Language selection


Canadian Virtual War Memorial

Edward Charles Dunsford

In memory of:

Sergeant Edward Charles Dunsford

December 19, 1941
Mount Butler, Hong Kong

Military Service

Service Number:







Winnipeg Grenadiers, R.C.I.C.


World War I - British War Medal, Victory Medal, World War II - 1939-1945 Star, Pacific Star, War Medal 1939-1945, Canadian Volunteer Service Medal and Clasp.

Additional Information


November 19, 1897
Tiverton, United Kingdom


September 18, 1939
Winnipeg, Manitoba

His full name is Edward Charles Dunsford.

Son of James Hewett Dunsford and Mary Jane Squire of Winnipeg, Manitoba. Husband in 1st marriage to Phylis Grace Smith, father of a daughter, Phyllis Joan Dunsford, in 2nd marriage to Hilda Mabel Calver. Father of Royal Canadian Air Force aviator Edward Frank Dunsford, regimental number R-56824, who survived World War II, and George Rex Dunsford. James Hewett (father of Edward Charles) fought in France in the First World War with the British Army, wounded in 1915, he was discharged after 287 days of service.

A World War I veteran, wounded in action in 1915 while serving with the 8th Battalion Queen's Own (Royal West Kent) Regiment of the British Army, regimental number 2518. During the Second World War, he enlisted with the Winnipeg Grenadiers - NPAM - from 1932 to 1939, assigned at his request to the regular forces of this regiment to serve in Manitoba, Jamaica with Y Force, Hong Kong with C Force. He had 824 days of service, including 53 overseas.

To commemorate his sacrifice, the Manitoba government named Dunsford Lake located north of Molson Lake in his honor in 1973.

Commemorated on Page 29 of the Second World War Book of Remembrance. Request a copy of this page. Download high resolution copy of this page.

Burial Information


Victoria, Hong Kong

Grave Reference:

Column 25.


This SAI WAN MEMORIAL honours over 2,000 men of the land forces of the British Commonwealth and Empire who died in the defence of Hong Kong during the Second World War. The SAI WAN MEMORIAL is in the form of a shelter building 24 metres long and 5.5 metres wide. It stands at the entrance to Sai Wan Bay War Cemetery, outside Victoria, the capital of Hong Kong. From the semi-circular forecourt, two wide openings lead to the interior of the building. The names are inscribed on panels of Portland stone. The dedicatory inscription reads:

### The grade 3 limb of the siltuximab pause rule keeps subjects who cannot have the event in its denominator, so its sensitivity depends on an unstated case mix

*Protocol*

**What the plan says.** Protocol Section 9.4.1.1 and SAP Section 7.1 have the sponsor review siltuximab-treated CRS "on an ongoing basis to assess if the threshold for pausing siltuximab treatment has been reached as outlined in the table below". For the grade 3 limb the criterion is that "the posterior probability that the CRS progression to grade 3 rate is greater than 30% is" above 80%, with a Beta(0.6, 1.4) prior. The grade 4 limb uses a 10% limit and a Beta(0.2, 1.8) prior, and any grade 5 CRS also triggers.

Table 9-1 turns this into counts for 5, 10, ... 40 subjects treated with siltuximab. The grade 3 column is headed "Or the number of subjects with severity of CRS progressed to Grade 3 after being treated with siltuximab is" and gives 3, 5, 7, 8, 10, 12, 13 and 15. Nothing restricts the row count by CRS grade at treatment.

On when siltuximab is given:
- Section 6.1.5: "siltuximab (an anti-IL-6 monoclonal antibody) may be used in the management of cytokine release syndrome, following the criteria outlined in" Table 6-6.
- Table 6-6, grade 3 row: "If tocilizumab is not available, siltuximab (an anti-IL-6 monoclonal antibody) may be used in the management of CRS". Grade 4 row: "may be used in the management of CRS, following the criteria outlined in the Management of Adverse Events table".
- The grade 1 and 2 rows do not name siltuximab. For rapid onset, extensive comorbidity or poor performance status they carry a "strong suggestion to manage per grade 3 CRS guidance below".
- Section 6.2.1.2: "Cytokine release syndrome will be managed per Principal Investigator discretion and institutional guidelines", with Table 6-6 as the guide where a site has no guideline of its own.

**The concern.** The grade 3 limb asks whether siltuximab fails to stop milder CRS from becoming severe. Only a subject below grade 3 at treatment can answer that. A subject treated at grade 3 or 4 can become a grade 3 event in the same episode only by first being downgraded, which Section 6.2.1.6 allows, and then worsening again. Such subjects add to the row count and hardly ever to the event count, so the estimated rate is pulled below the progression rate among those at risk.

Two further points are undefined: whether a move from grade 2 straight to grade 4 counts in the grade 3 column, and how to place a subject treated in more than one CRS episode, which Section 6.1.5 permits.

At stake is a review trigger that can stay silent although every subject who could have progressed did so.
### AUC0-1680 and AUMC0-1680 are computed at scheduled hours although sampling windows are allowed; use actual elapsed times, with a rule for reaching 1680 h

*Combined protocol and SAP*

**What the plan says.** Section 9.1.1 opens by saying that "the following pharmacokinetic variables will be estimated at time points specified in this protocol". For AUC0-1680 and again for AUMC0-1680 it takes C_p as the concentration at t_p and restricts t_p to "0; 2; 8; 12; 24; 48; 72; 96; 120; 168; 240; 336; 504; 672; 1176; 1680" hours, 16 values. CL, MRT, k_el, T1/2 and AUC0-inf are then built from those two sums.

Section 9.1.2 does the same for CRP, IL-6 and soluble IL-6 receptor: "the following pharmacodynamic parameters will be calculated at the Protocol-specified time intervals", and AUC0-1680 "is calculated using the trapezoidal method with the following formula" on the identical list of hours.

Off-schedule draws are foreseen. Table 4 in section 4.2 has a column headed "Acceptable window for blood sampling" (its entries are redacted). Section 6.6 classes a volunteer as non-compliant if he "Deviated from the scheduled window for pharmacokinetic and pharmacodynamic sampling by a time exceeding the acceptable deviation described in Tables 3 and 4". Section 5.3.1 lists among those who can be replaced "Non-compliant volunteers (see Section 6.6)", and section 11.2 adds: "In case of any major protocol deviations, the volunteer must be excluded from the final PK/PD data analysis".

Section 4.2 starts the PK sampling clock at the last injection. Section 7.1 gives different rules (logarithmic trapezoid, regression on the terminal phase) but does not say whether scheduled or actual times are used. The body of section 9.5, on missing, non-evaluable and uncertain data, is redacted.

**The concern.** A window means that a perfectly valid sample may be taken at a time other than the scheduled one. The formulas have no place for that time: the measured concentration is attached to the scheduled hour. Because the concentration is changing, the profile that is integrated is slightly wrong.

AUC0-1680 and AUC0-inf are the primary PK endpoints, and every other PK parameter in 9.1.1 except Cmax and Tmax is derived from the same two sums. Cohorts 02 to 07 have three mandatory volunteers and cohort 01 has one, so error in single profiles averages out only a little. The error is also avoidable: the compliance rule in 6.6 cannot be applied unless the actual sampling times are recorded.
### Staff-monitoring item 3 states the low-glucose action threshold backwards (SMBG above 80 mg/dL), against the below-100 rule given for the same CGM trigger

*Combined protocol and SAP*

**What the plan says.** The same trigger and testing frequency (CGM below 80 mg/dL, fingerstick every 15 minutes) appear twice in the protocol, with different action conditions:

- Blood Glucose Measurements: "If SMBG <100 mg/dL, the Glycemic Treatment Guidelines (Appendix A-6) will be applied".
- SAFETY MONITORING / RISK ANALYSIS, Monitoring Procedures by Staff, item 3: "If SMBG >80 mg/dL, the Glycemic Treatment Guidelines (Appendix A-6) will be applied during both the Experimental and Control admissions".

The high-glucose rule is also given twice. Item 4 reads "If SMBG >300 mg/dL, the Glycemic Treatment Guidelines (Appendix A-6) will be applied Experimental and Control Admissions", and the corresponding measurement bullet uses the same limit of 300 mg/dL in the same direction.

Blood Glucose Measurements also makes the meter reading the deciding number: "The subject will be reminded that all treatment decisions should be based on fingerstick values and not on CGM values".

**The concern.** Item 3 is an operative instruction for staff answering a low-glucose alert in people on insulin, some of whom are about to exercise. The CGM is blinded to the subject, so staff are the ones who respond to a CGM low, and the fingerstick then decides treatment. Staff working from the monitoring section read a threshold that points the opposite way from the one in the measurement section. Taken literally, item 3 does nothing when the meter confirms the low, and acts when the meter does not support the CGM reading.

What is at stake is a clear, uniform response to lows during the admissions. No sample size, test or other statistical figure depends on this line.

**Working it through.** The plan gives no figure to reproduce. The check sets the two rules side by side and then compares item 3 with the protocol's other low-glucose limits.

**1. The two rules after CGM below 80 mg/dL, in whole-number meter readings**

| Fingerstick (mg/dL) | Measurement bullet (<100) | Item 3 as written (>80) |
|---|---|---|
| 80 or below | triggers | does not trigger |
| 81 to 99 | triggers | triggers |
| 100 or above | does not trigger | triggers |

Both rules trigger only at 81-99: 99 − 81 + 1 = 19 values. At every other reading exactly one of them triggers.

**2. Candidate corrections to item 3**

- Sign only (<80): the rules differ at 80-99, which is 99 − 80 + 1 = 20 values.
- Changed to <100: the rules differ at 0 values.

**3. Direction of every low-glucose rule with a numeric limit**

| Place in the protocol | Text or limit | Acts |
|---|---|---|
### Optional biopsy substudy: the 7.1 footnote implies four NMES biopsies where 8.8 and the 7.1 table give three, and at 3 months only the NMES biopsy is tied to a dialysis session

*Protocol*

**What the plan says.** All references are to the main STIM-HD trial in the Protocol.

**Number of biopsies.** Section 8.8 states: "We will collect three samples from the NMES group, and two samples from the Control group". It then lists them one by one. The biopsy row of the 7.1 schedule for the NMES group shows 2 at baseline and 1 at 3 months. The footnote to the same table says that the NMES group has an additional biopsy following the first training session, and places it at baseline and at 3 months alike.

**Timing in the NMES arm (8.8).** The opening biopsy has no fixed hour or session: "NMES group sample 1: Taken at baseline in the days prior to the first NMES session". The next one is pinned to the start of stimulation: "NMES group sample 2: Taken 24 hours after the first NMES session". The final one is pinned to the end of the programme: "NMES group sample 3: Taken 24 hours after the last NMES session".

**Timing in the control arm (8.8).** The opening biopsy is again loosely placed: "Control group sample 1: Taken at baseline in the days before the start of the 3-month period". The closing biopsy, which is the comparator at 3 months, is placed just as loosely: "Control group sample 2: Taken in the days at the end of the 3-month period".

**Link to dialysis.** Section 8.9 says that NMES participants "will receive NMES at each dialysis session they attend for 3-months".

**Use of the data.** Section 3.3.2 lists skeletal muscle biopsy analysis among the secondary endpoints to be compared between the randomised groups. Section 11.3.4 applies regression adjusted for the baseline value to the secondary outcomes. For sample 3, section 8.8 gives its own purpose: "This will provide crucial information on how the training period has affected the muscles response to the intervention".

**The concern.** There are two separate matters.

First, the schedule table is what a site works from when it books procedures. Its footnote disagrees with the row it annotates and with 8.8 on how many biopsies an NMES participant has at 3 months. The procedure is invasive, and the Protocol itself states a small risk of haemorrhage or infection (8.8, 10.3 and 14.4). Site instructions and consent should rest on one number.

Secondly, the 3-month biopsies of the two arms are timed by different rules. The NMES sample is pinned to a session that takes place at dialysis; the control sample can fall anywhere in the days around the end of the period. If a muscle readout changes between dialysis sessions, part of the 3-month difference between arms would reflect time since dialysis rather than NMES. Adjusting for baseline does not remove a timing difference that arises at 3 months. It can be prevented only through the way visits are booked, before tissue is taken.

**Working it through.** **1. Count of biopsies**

1939 - 1945 The officers and men whose memory is honoured here died in the defence of Hong Kong in December 1941 and in the ensuing years of captivity and have no known grave.

The northern side of the Memorial is open and four granite piers support the copper roof. From a commanding position 305 metres above sea level, it looks out over the War Cemetery where some 1,500 men lie buried, and across the water to Mainland China - a magnificent view of sea and mountains. The Cape Collinson area has many cemeteries. Walking up this narrow one-way traffic road, one will pass the Catholic Cemetery situated on the hillside to the left of the road, and the Hong Kong Military Cemetery on the right. Sai Wan War Cemetery is about half way up Cape Collinson Road and faces the Muslim and Buddhist cemeteries. One can also get a taxi from Chai Wan Terminus and follow the same route. Alternatively, one can board a public light bus, Route No.16M, which runs from Chai Wan MTR Terminus to Stanley. En route to Stanley the minibus will pass Sai Wan War Cemetery.

Information courtesy of the Commonwealth War Graves Commission.

Digital Collection

Send us your images

  • Photo of EDWARD DUNSFORD– Submitted for the project, Operation Picture Me
  • Photo of Edward Dunsford– In memory of those who served in Hong Kong during World War 11 and did not come home. Submitted with permission on behalf of the Hong Kong Veterans Commemorative Association by Operation: Picture Me.
  • Newspaper Clipping– In memory of the men and women memorialized on the pages of the Winnipeg Evening Tribune. Submitted for the project, Operation: Picture Me
  • Newspaper Clipping– Sergeant EDWARD CHARLES DUNSFORD was reported to be Missing in Action in the Canadian Army's 249th overseas casualty list of the war published in the Globe and Mail on January 14, 1943.
  • Canada and the Defence of Hong Kong– Source: Veterans Affairs Canada.
  • Canadian Casuatlies in the Defence of Hong Kong– Source: Veterans Affairs Canada.
  • Honour Roll
  • Memorial– Sergeant EDWARD CHARLES DUNSFORD is one of 20 members of the Winnipeg Grenadiers, Royal Canadian Infantry Corps who are commemorated on this panel of the Sai Wan Memorial.  He was one of 290 Canadian soldiers killed during the defense of Hong Kong, from December 8th to December 25th, 1941.
  • Dedicatory Inscription of the Sai Wan Memorial– Dedicatory inscription of the SAI WAN MEMORIAL.  This memorial  bears the names of more than 2,000 Commonwealth servicemen, including 228 Canadians.
  • Unknown Marker– The Sai Wan Memorial is located at the entrance of Sai Wan Cemetery.  1,505 Commonwealth casualties of the Second World War are buried or commemorated at this  cemetery, of which 444 of the burials are the remains of unidentified soldiers, including those of 107 Canadian soldiers, most of whom were killed or died of wounds during the defense of Hong Kong, which took place from December 8th to December 25th, 1941. This is one such grave marker.  Sergeant EDWARD CHARLES DUNSFORD lie beneath this grave marker, or one of the other 106 grave markers in Sai Wan Cemetery that simply read, A SOLDIER OF THE 1939-1945 WAR.  A  CANADIAN REGIMENT.  KNOWN UNTO GOD.  The unidentified soldiers are commemorated at the Sai Wan Memorial.

Learn more about the Canadian Virtual Memorial

To learn more please visit our help page. If you have questions or comments regarding the information contained in this registry, email or call us.

Date modified: